Other common names: Kunekune
The Kune Kune pig is a small breed of domestic pig from New Zealand. The Kune Kune are believed to be descended from an Asian domestic breed introduced to New Zealand in the early 1800s by whalers or traders. Kune Kune are quite different from the feral pig known in New Zealand as a "Captain Cooker". Kune Kune were traditionally kept by the native Maori people, and kunekune means "chubby" in the Maori language.
According to the New Zealand Kunekune Association, "Following the steady arrival of European settlers in New Zealand, the Kune Kune population began to plunge. Many of the Maori tribes that had before relied on the pigs for meat and fat were turning to European ways of feeding themselves instead, and the kune population subsequently decreased. Until recently the few remaining specimens lived on small farms in Te Kuiti and the Waharoa district in Northland. Luckily for the breed, in the early 1980's Michael Willis and John Simister, two wildlife park owners, realised the serious danger of extinction the Kune population faced. As there were only about fifty purebred pigs left in the country, the breeders searched the country for kune kunes, buying ten sows and four boars off various breeders and farmers and brought the pigs to live in the South Island to breed.
With the help of the continually growing number of breeders and owners outside New Zealand kune kunes are now living all over the world from Guatemala to North America and in Britain where, after their arrival in 1992, the pigs have become very popular."
Appearance / health:
Kune Kune pigs are a hairy, short-legged, short-snouted pig with a very rounded body. They can have tassels (or pire pire) hanging from their lower jaw. Their colors include black and white, ginger, white, gold, tan and brown. The tassels, or pire pire, are about 4cm long and hang from the lower jaw.
Despite their energy and gregarious nature, Pigs are sensitive animals. They are easily stressed by travel, vaccinations, extreme temperatures, and new surroundings. Stress makes them susceptible to ailments like pneumonia and bronchitis (due also to their small lungs relative to their size). They are also susceptible to animal viruses like influenza. Pigs commonly suffer from mad itch (or pseudo rabies), dysentery, and parasites (lice, ticks, and ascarid worms).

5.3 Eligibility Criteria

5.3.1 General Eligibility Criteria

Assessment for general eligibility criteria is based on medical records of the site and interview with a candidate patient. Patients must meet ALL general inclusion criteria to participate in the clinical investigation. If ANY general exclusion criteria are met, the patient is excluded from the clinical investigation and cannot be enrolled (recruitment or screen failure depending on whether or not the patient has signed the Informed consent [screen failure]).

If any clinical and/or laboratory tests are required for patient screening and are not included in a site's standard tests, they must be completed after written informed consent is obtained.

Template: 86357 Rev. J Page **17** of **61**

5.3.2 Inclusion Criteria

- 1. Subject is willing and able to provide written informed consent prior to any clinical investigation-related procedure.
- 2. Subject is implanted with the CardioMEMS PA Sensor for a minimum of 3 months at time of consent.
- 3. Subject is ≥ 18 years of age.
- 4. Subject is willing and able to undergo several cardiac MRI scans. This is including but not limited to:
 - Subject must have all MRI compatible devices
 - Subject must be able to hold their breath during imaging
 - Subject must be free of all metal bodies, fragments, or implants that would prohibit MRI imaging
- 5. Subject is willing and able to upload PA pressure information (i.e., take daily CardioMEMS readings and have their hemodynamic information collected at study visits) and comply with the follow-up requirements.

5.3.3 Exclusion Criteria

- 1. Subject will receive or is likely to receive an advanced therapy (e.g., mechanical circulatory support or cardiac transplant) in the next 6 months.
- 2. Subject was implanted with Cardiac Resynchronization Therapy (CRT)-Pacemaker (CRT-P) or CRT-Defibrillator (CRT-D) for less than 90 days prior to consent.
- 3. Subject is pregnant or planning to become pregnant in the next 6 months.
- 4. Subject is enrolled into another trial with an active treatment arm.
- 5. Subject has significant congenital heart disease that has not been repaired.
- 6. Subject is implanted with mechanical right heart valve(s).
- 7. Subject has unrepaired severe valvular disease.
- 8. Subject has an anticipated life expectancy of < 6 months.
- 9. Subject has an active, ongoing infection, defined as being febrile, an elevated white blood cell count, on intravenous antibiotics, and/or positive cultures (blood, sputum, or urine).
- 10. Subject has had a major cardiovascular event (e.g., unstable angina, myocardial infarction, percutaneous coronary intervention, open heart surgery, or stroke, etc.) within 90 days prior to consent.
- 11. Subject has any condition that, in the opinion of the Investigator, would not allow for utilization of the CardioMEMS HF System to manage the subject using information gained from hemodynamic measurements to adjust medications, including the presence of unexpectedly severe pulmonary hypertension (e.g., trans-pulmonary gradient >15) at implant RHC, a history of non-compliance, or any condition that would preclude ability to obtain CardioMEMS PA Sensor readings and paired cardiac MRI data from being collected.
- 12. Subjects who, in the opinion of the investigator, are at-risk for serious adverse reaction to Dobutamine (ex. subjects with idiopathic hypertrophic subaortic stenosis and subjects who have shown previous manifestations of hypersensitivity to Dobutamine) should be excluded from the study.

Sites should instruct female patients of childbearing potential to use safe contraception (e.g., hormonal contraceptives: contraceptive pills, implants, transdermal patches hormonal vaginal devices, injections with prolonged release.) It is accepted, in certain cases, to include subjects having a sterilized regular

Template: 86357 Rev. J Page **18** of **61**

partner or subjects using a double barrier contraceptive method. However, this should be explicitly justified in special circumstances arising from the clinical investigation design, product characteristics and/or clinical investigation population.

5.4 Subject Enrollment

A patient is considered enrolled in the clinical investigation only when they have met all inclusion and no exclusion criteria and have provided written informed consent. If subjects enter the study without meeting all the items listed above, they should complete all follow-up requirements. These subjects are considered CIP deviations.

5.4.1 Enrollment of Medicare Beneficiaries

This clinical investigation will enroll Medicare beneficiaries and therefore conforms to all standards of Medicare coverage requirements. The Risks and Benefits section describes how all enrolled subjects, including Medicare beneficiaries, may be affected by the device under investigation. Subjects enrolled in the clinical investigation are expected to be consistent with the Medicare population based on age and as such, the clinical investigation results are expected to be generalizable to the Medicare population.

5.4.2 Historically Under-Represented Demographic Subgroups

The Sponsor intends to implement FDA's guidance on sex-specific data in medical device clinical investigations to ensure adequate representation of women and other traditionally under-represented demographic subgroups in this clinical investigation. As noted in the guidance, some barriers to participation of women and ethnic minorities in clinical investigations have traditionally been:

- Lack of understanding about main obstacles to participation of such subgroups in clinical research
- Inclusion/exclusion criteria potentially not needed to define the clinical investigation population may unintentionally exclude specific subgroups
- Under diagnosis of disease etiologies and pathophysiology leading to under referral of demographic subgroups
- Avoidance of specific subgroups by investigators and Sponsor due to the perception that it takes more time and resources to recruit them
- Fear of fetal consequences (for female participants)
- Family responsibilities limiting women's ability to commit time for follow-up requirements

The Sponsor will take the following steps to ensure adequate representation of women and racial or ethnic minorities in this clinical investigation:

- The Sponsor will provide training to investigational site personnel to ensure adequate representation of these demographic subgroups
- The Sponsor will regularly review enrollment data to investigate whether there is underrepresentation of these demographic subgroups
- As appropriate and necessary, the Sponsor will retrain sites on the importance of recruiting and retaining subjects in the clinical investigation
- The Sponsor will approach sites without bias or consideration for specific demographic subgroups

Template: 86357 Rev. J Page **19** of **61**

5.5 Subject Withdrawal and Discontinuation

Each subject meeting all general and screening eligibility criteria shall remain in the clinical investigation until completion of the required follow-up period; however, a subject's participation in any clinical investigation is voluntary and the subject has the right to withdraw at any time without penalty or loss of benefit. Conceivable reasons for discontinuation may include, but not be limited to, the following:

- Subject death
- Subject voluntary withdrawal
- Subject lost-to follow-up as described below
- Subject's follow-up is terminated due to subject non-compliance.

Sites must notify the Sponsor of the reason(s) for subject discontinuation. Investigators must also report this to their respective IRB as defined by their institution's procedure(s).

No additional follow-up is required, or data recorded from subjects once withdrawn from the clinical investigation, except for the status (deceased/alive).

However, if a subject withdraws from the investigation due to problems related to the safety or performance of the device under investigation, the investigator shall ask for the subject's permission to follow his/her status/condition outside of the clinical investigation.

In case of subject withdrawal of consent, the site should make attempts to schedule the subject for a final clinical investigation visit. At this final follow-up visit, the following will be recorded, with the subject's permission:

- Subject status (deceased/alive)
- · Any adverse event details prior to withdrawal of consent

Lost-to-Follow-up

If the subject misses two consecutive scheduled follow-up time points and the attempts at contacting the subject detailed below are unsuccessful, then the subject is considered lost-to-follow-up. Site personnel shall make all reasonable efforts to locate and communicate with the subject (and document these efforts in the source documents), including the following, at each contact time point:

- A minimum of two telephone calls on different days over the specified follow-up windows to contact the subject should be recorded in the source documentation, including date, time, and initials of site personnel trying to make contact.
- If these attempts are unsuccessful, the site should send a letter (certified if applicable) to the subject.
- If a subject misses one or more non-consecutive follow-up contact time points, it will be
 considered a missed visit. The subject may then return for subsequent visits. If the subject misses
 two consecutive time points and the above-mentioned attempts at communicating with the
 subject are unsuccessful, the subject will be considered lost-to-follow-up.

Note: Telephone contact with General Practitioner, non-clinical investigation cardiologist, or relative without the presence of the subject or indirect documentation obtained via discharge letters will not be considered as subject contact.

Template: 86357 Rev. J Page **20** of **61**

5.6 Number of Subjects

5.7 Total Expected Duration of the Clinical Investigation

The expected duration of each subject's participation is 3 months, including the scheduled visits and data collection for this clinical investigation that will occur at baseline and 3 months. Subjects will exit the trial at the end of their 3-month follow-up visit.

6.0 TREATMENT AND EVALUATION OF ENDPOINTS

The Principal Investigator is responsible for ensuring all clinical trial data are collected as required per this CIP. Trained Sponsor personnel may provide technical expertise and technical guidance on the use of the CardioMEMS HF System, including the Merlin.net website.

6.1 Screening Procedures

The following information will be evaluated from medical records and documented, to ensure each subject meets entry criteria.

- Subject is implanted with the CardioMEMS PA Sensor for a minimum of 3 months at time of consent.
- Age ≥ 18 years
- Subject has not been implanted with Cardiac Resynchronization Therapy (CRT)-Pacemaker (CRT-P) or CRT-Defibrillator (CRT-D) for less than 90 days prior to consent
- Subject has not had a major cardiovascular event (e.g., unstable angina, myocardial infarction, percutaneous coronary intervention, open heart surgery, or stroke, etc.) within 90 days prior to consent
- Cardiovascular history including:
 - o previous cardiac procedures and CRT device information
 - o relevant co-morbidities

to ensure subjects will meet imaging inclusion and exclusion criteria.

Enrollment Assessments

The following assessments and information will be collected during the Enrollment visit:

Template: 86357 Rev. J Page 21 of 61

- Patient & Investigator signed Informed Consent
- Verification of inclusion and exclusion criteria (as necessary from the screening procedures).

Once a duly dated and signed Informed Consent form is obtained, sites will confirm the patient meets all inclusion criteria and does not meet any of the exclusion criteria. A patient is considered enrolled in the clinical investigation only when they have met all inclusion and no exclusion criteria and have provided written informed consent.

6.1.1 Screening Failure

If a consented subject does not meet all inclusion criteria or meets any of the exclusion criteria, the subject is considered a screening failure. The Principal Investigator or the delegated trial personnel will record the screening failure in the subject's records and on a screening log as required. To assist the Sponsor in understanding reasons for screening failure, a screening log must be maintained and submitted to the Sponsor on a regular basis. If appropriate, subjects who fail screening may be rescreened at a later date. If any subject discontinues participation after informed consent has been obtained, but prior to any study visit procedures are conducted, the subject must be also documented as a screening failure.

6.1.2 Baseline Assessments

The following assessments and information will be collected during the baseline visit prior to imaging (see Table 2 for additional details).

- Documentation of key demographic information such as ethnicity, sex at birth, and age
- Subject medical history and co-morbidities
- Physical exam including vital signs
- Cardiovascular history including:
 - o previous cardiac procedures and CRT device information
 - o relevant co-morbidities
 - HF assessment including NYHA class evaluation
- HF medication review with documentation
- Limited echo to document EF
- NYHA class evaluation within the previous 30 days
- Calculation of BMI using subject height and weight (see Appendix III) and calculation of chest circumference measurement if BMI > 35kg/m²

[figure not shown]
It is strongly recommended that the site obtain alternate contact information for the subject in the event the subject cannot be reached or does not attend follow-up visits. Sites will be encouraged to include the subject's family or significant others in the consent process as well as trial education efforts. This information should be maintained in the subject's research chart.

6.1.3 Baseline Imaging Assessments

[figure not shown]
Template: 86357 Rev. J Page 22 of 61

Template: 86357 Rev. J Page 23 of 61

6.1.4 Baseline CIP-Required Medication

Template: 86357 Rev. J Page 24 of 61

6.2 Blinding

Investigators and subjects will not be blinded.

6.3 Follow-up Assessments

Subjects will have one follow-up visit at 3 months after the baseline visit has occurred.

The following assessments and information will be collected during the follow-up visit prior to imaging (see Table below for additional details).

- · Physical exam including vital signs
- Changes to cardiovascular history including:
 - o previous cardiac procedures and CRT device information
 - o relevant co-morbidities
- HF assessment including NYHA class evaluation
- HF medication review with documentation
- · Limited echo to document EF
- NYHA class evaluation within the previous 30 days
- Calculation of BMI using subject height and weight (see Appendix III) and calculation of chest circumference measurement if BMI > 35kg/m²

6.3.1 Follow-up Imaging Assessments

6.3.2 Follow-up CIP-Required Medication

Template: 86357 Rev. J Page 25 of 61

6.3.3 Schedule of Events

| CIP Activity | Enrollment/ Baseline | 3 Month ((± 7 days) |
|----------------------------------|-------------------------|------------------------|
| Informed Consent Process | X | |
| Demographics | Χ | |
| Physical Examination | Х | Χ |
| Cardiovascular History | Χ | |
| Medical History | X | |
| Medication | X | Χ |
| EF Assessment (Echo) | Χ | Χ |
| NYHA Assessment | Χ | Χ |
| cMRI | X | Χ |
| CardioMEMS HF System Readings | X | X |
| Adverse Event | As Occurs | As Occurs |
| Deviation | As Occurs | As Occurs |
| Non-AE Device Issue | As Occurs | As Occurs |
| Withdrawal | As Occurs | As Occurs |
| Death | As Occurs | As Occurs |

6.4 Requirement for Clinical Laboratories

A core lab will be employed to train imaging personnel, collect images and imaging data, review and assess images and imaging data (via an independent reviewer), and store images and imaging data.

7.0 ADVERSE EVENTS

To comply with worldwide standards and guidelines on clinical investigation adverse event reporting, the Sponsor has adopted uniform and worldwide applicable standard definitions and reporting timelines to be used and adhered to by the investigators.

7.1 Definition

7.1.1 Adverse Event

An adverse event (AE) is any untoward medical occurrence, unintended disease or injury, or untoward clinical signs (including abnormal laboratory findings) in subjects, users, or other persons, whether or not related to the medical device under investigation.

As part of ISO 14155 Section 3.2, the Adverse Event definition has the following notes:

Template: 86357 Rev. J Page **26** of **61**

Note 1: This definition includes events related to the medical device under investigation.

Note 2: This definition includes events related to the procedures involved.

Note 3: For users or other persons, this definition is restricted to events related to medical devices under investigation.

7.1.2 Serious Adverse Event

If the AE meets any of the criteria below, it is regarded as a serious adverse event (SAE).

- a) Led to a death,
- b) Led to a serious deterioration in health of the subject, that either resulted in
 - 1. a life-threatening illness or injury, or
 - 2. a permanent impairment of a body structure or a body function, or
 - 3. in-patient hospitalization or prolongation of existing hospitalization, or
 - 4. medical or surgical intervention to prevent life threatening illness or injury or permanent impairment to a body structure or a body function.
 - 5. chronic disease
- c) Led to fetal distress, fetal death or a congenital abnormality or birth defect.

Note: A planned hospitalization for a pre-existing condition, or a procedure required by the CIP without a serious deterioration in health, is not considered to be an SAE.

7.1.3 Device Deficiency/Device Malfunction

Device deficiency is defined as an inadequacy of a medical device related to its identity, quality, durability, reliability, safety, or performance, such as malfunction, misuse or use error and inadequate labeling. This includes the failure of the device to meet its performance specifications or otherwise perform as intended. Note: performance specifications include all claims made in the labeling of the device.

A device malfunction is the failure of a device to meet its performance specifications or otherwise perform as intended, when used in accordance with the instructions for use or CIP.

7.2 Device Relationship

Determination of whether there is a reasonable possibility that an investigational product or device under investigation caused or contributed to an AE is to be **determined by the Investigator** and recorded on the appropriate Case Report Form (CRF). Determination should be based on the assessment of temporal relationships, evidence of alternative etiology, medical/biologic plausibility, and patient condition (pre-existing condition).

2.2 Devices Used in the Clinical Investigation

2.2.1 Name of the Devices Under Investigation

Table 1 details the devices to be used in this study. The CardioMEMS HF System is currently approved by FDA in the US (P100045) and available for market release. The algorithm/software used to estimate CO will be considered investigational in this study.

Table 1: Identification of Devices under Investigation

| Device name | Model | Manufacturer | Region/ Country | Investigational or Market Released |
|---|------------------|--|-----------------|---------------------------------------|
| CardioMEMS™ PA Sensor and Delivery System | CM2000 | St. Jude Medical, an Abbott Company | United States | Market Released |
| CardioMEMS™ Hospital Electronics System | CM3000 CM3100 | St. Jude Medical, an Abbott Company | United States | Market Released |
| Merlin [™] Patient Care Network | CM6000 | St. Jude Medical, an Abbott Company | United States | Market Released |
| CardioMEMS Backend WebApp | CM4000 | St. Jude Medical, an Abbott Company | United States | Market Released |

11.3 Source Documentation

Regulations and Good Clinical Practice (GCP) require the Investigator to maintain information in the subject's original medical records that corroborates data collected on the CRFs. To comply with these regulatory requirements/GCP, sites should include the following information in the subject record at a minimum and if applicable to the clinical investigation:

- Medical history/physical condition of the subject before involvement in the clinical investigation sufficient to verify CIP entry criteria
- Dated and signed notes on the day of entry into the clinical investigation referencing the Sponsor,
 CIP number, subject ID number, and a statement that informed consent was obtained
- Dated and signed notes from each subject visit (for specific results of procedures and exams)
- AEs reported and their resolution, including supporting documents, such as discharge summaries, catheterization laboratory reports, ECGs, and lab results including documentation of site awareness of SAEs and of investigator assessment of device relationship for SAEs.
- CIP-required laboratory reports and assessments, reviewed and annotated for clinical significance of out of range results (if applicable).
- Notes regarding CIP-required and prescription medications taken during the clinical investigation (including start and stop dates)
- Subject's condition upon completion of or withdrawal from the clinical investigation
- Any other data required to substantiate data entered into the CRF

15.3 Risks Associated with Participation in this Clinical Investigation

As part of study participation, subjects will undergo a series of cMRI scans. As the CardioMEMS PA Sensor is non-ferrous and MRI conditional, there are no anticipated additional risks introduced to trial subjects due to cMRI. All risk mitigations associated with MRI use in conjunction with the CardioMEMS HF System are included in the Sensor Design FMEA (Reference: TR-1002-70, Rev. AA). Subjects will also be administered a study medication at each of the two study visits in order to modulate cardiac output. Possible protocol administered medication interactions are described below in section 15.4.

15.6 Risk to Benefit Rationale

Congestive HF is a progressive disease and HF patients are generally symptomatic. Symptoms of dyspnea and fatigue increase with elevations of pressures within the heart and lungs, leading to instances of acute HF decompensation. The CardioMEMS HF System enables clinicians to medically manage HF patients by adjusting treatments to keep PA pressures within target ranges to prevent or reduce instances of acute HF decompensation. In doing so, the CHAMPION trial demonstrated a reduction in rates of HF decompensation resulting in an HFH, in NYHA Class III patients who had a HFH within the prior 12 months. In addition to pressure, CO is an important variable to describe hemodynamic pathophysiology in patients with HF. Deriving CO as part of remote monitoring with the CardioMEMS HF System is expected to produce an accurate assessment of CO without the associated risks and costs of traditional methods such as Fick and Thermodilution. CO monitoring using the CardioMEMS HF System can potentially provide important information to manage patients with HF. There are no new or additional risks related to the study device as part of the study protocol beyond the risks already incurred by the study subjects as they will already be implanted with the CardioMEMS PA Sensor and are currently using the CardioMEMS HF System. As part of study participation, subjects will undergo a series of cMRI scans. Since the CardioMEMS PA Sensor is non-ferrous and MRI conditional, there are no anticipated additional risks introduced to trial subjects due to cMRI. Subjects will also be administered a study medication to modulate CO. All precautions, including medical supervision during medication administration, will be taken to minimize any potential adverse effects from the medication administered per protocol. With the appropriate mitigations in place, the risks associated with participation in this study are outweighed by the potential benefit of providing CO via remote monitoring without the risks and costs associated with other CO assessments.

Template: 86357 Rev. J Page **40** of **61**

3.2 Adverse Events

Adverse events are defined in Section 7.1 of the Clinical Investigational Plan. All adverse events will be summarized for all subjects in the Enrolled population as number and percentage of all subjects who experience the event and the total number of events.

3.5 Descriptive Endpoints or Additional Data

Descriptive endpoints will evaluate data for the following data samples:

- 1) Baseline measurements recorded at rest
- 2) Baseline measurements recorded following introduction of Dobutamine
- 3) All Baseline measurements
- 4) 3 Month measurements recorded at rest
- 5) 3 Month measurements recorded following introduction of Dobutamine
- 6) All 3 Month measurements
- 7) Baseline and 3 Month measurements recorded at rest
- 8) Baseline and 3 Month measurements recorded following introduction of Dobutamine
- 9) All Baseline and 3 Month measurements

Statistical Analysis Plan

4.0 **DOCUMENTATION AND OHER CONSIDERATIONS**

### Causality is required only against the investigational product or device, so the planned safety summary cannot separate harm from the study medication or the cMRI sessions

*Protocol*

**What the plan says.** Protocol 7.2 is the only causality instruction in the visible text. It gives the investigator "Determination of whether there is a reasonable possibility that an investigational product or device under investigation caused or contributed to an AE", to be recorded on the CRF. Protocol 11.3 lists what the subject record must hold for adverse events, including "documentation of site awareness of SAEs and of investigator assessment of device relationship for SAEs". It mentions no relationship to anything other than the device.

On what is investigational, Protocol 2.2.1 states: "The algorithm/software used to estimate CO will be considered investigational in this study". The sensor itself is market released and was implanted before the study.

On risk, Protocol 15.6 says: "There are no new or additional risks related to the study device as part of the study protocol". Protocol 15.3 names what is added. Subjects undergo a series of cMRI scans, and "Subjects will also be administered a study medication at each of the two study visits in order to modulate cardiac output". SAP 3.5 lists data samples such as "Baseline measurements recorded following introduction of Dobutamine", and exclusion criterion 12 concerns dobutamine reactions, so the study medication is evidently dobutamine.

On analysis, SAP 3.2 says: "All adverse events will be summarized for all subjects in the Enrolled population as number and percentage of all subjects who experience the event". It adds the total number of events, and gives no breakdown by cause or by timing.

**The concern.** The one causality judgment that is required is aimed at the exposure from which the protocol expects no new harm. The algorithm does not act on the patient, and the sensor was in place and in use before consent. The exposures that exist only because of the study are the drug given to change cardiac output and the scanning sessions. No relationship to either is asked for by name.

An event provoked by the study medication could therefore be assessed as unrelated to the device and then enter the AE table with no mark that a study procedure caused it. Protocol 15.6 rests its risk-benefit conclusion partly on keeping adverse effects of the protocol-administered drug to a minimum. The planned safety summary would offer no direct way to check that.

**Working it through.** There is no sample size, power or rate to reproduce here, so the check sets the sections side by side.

Healthy pigs have shiny hair, bright eyes, strong appetites, and high energy. Their normal temperature is 102.5F. Deviations from the normal temperature and other signs of poor health including diarrhea and coughing should promptly be brought to the attention of a veterinarian.
Behavior / temperament:
The Kune Kune Pig is intelligent, resourceful, and affectionate.
Housing / diet:
Pigs are active, curious animals that require room to explore, exercise, and just be their natural energetic selves. Sufficient space, relative to their size and weight, is a primary consideration because pigs that are crowded or confined to small spaces become stressed, and healthy growth and development is hindered.
Although constantly roaming and appreciative of open yards and fresh air, pigs also require a shed or housing that will let them sleep on a dry and clean area at night. Ideal ambient temperatures are 60-70F. Warm shelters with wood chip bedding are a must during cold months; water misters are recommended for the hottest months.
Pig housing should also include a feeder and a drinking water dispenser (usually a water barrel). Access to a water source makes it convenient to clean or hose out the pig shelters (and the pigs) as needed. Chain link fencing, shade trees, and a pond are recommended for backyard habitats.
Pig owners are advised to check with local authorities for legislation regarding the ownership and keeping of pigs in their homes and backyards.
As omnivores that eat plants and animals, pigs will consume almost anything that is edible like fruits, roots, flowers, grass, insects, worms, all types of meat, and even leftover scraps from the dinner table.
Unlike ruminant animals (cattle and goats), pigs have a single stomach. For healthy and fast growth, pigs require a high-energy diet composed of grain (corn, oats, wheat, barley), plus protein and vitamin supplements. Most commercially available feed for pigs combine various farm grains and the necessary supplements to ensure rapid and efficient development.